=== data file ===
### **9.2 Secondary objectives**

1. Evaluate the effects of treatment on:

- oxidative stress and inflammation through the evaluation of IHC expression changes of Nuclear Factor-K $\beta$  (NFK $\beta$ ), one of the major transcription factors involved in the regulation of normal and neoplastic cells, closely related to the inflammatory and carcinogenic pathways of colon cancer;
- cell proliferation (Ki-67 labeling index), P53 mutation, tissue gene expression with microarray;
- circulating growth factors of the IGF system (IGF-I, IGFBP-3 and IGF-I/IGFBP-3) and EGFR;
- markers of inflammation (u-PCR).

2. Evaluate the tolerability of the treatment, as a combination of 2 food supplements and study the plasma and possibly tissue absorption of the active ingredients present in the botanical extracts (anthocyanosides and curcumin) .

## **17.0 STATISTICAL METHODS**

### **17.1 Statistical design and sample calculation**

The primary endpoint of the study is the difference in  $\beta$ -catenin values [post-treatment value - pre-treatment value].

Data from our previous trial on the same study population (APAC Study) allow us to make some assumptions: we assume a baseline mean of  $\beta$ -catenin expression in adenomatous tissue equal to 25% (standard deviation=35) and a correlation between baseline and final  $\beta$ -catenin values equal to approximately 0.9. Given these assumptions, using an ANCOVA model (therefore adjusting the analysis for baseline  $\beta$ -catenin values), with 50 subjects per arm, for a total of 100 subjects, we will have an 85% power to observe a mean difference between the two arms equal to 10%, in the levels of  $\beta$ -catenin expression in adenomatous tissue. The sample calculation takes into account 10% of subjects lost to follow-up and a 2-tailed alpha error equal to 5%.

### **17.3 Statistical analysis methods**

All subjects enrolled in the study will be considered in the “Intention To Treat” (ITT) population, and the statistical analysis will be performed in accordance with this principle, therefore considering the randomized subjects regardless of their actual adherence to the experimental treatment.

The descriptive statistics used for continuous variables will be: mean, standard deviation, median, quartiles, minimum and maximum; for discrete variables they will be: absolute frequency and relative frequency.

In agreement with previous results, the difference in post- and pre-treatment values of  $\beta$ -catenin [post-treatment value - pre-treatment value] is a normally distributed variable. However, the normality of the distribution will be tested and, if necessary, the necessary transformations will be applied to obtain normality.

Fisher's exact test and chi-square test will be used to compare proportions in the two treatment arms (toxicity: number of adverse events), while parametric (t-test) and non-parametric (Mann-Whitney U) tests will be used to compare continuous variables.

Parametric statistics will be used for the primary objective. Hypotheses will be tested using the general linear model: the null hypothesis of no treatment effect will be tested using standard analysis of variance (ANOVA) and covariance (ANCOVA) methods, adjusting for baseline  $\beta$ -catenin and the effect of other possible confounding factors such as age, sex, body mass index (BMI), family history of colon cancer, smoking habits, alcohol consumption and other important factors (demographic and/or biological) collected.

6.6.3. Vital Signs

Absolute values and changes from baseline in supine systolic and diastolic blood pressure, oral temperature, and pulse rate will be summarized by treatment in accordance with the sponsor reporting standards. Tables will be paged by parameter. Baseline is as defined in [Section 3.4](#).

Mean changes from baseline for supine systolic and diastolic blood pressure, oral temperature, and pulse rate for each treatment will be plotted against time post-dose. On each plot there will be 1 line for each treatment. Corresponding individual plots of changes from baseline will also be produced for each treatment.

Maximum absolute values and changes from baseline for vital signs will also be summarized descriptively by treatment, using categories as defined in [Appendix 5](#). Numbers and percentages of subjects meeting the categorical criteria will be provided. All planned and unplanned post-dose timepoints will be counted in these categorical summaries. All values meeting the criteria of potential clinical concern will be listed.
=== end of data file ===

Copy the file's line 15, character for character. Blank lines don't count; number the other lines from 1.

In agreement with previous results, the difference in post- and pre-treatment values of  $\beta$ -catenin [post-treatment value - pre-treatment value] is a normally distributed variable. However, the normality of the distribution will be tested and, if necessary, the necessary transformations will be applied to obtain normality.